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Rulings in two court cases involving the city of San Diego’s pension dealings are currently pending, as state judges are expected to issue decisions that could guide the ultimate outcomes of the district attorney’s and city attorney’s legal challenges.

The momentum in both cases dwindled considerably in December, as the stakes in City Attorney Mike Aguirre’s lawsuit were whittled to a minimal amount and the state Supreme Court forced District Attorney Bonnie Dumanis to revisit a key issue in her prosecution.

In Dumanis’ criminal case against six former pension board members, the Fourth District Court of Appeal recently heard arguments that defendants’ votes for a 2002 pension deal don’t constitute a conflict of interest because the retirement benefits gained in the deal are exempt under the law. The six trustees were ordered in 2006 to stand trial after a preliminary hearing, but the case has since been stalled by the defendants’ appeals.

A ruling the district attorney’s prosecution is due by mid-October. The ruling will likely determine whether or not the case makes it to trial.

Since the Superior Court deflated the city attorney’s attempt to recover $900 million in benefits from pensioners, Aguirre has since redrafted the lawsuit to focus on several thousand city employees and retirees whose pension pay he is challenging.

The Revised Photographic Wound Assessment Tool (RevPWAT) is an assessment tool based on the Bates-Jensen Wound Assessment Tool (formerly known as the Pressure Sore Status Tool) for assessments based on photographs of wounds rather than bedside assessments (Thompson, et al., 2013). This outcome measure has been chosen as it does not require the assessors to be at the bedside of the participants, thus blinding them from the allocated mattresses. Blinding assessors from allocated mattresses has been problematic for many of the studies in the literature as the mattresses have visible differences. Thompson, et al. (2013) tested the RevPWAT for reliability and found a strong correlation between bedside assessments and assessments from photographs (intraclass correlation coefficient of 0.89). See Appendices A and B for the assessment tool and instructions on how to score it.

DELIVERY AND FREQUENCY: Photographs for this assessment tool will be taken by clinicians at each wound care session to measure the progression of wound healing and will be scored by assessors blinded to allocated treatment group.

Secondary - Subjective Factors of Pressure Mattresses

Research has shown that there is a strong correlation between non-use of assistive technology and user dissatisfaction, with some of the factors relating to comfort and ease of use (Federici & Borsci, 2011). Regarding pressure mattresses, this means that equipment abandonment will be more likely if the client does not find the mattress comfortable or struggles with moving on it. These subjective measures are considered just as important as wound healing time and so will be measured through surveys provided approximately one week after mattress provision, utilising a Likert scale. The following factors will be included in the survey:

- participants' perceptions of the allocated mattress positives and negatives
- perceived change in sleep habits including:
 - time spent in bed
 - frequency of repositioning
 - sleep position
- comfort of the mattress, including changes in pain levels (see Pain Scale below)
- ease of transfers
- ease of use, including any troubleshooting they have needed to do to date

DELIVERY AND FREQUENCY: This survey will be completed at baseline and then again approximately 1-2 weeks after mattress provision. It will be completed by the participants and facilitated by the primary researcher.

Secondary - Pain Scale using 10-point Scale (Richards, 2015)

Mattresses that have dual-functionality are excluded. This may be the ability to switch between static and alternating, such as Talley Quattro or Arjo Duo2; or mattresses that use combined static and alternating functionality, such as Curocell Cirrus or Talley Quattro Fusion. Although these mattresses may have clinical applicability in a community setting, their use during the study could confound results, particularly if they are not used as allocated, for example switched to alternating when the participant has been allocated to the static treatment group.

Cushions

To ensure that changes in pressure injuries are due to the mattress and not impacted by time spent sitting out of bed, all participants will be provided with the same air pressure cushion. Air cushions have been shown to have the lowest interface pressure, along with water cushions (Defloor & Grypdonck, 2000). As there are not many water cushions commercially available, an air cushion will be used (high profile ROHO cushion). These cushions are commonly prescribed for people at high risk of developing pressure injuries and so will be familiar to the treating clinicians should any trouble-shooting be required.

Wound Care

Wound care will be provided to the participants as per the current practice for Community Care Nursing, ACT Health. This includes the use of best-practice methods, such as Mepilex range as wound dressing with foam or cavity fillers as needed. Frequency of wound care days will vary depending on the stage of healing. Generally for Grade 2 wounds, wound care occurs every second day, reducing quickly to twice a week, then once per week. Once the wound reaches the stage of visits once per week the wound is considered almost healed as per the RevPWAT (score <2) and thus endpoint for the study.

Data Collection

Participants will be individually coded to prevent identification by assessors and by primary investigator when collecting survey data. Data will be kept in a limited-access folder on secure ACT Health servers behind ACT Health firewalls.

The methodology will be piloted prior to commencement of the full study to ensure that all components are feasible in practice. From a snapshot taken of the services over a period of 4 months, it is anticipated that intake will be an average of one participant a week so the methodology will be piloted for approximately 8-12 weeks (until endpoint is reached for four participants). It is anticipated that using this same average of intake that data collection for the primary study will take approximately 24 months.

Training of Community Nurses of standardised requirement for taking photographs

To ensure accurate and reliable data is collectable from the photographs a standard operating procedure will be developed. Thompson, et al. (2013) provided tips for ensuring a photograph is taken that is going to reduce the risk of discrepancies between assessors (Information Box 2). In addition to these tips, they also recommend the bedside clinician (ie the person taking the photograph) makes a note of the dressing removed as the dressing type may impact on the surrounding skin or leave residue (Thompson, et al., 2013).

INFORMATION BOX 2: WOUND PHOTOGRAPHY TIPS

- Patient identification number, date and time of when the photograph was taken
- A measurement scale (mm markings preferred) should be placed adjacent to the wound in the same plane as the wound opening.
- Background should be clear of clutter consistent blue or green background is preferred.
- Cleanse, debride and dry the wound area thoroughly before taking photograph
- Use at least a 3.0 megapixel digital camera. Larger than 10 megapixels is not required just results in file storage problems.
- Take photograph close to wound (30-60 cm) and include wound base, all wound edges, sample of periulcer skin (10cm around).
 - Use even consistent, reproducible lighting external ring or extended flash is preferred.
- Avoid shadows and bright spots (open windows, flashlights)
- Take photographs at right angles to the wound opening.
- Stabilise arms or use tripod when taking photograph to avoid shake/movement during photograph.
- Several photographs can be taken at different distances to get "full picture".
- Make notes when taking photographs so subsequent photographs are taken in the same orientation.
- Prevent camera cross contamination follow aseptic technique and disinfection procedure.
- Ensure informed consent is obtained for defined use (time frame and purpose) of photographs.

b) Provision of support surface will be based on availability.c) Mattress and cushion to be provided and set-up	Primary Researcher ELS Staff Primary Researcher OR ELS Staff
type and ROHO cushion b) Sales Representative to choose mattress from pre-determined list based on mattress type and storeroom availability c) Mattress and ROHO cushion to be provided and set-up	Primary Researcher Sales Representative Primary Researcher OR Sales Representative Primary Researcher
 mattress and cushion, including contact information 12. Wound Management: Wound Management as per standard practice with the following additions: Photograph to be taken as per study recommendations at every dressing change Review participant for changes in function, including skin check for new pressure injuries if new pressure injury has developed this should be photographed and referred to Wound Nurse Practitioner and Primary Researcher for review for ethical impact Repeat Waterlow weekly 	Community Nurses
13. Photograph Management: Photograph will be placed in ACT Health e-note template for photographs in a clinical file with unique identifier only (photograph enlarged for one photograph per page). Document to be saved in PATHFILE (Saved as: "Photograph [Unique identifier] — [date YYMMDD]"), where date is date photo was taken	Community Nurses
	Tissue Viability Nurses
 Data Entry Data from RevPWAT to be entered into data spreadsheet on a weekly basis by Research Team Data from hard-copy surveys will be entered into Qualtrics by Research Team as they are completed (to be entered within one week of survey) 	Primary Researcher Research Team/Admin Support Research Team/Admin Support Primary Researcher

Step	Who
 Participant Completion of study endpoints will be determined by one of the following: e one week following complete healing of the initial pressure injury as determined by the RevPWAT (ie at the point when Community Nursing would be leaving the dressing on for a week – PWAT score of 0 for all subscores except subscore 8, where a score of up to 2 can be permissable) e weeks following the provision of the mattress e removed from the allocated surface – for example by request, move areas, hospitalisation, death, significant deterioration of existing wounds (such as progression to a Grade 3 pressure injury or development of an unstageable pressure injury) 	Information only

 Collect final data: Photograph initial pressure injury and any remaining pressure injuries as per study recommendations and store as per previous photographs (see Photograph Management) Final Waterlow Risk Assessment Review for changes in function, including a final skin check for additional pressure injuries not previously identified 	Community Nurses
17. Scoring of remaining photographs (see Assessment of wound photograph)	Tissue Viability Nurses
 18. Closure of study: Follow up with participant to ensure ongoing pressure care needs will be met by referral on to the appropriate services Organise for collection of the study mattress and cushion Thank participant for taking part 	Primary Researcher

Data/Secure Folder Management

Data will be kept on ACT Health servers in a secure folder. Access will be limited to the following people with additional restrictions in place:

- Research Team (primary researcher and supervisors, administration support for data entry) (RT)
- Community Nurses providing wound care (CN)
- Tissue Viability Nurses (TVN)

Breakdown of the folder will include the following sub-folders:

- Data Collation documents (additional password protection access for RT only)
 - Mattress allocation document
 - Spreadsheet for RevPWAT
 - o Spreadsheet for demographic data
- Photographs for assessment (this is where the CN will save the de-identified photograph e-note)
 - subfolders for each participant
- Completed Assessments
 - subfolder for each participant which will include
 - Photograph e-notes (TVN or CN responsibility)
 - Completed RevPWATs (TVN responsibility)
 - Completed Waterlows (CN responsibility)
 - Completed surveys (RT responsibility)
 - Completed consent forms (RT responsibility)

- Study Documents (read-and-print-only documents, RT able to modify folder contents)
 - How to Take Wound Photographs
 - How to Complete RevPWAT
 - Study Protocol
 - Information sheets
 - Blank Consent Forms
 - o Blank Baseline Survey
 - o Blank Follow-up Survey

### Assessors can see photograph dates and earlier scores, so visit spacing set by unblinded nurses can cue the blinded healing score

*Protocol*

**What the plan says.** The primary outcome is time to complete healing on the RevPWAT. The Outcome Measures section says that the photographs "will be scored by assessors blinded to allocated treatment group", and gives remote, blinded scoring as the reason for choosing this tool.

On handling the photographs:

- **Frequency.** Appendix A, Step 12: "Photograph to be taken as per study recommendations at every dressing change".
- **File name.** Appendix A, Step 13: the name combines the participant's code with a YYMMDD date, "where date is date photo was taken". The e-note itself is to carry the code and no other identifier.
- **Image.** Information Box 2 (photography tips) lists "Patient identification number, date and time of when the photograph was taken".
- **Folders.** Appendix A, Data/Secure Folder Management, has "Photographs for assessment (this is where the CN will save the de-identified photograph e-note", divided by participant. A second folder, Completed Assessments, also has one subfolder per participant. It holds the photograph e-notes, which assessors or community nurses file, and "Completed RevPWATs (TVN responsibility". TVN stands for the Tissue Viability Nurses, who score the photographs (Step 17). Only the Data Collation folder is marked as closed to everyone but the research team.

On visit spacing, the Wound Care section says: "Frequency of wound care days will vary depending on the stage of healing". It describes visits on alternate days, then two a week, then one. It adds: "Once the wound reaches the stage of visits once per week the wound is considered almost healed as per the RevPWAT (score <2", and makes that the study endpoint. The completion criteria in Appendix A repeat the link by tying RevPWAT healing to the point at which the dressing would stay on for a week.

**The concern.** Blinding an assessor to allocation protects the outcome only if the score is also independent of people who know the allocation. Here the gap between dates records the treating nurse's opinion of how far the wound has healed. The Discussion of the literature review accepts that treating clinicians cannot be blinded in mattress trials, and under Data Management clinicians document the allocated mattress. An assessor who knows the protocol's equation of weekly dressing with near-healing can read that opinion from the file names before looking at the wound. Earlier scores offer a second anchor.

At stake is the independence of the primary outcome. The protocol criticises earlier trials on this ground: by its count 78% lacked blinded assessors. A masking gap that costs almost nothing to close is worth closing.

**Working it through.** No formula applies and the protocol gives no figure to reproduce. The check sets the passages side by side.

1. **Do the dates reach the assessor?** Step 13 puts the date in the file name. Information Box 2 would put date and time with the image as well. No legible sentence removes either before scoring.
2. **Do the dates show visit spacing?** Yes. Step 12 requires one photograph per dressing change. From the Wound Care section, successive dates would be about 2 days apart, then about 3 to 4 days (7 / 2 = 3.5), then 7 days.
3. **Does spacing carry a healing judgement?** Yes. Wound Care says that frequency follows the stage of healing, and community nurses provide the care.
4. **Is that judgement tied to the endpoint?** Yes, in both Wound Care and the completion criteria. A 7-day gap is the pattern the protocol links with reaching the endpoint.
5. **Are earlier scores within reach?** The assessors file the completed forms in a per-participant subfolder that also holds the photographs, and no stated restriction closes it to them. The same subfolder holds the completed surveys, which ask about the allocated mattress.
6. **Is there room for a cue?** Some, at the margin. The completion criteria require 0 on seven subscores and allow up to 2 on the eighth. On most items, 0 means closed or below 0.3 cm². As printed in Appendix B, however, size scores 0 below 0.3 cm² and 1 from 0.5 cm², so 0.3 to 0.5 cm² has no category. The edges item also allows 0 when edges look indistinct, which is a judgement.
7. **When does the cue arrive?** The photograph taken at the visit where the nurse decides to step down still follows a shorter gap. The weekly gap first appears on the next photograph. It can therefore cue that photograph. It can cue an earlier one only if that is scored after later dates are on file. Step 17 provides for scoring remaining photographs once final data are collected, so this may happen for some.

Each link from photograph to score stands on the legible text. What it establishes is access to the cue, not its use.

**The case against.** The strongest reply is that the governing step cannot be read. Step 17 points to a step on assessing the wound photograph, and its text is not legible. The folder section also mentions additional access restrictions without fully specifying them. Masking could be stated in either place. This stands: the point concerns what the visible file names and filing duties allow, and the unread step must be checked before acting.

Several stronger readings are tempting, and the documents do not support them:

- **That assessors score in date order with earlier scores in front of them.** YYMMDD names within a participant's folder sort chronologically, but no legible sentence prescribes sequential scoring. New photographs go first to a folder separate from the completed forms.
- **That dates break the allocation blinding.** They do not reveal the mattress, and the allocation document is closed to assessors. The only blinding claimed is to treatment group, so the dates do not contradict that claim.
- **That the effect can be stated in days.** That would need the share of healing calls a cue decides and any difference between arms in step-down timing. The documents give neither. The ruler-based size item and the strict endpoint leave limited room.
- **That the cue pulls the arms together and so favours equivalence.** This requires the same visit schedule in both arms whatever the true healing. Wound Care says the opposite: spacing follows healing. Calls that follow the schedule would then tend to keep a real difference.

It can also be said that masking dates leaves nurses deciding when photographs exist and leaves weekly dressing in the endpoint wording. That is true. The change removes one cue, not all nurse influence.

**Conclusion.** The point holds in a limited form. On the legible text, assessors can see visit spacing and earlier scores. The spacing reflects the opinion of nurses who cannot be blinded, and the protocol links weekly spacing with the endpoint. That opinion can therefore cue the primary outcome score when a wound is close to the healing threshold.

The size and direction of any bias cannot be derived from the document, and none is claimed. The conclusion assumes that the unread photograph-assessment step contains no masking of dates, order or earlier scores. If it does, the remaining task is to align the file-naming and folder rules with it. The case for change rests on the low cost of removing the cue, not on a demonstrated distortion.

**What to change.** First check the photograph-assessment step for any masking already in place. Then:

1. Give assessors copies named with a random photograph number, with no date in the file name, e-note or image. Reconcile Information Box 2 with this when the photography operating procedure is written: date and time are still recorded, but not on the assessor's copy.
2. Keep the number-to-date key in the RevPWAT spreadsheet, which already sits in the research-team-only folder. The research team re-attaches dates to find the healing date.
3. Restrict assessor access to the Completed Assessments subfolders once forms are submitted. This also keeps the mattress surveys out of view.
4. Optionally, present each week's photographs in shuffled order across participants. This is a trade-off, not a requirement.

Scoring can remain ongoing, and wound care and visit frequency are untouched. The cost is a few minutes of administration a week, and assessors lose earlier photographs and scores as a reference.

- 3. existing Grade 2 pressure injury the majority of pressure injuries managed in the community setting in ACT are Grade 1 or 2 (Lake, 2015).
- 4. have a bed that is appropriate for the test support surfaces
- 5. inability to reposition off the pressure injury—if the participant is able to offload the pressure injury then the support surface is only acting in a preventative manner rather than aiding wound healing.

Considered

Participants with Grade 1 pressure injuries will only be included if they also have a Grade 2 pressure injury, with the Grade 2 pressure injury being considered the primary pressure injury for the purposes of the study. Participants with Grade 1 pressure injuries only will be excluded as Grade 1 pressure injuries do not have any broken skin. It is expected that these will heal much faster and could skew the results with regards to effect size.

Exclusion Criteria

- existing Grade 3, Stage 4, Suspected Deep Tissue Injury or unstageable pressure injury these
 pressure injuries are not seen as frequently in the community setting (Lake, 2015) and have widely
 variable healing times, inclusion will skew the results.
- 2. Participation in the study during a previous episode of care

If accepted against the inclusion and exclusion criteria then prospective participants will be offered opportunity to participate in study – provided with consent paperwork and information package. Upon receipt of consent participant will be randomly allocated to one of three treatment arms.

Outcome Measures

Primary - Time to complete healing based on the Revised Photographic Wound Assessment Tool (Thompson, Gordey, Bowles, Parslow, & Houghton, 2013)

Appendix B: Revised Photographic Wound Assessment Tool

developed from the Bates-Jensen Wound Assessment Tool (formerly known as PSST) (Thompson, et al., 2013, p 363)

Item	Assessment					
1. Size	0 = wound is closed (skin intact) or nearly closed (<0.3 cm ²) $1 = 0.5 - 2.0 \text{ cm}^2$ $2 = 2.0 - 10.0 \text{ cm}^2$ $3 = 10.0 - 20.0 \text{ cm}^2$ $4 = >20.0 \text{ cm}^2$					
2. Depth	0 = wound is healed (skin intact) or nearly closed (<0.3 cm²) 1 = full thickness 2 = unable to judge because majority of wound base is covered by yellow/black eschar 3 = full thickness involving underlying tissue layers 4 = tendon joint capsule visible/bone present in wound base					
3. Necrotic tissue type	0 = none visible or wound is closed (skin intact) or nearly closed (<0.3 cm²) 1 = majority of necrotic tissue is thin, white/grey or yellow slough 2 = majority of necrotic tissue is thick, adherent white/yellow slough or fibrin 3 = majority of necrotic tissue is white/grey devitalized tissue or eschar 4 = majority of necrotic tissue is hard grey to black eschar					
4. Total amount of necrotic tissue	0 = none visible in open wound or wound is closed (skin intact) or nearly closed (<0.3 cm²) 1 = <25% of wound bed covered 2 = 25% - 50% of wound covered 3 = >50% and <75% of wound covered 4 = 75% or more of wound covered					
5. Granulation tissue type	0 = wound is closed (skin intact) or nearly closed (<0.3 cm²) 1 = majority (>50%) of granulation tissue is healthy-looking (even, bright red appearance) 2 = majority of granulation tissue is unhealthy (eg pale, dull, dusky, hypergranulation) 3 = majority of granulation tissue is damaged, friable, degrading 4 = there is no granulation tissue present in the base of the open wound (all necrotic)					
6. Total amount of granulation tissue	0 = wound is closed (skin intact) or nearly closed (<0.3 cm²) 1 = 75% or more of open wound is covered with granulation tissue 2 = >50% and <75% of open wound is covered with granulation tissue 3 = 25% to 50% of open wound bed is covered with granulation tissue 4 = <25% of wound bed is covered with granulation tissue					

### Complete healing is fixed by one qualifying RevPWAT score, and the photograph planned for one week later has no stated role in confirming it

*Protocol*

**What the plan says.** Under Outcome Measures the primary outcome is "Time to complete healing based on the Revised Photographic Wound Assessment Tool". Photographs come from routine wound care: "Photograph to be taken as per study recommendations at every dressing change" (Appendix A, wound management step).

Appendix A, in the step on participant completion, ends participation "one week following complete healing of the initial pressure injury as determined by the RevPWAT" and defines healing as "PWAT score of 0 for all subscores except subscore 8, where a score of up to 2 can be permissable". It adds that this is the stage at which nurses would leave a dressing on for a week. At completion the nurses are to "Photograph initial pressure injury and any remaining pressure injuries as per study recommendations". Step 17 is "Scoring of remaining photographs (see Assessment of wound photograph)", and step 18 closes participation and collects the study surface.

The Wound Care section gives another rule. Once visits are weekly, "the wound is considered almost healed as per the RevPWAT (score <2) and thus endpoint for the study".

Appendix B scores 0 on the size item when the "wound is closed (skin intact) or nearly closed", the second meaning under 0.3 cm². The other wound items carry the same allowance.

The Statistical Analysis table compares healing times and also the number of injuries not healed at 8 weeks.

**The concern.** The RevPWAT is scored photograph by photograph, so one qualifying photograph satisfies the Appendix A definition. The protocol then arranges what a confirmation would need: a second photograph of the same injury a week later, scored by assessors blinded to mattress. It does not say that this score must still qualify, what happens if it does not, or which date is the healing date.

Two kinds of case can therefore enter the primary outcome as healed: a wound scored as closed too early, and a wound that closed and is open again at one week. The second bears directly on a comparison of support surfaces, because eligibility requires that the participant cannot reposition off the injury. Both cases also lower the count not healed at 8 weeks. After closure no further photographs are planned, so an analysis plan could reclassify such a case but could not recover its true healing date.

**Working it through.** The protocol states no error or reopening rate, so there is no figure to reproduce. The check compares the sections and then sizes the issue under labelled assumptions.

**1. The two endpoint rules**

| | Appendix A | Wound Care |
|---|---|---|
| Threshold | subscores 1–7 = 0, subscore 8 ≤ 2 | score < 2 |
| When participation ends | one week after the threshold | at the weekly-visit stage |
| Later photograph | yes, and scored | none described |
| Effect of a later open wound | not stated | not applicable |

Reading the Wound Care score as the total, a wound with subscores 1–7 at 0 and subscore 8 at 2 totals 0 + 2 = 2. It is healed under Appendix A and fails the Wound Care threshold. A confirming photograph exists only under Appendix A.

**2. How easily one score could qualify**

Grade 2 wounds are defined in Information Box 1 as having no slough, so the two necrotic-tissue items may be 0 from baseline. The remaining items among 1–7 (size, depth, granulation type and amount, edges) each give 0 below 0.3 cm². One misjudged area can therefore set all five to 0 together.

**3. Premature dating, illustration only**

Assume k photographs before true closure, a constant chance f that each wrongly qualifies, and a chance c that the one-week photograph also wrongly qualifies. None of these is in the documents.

On Tuesday, Aguirre and lawyers for the employees appeared in court to handle another round of hurdles for the city attorney’s lawsuit. At issue is the statute of limitations for the case. Employees argue the city’s time frame for filing the case expired as early as 2003, one year after the controversial deal between the city and its retirement board was struck. Aguirre argued that his filing of the case in 2005 qualified because it was within a year of him winning election to the City Attorney’s Office.

A ruling in Aguirre’s case is due out within the next two weeks. A ruling against Aguirre has the potential to further throw off his pursuit, and a victory for him would resuscitate a case that has struggled to gain traction in the courts.

In a related pension case, an appellate court reaffirmed this an earlier ruling that pension officials who were sued by City Attorney Mike Aguirre are owed money for their legal expenses. Among those sued were retirement trustees and officials who Aguirre accused of having a conflict of interest in the pension deals they crafted and approved. The city’s lawsuits against the individual officials have been dropped since Aguirre filed them two years ago.

EVAN McLAUGHLIN

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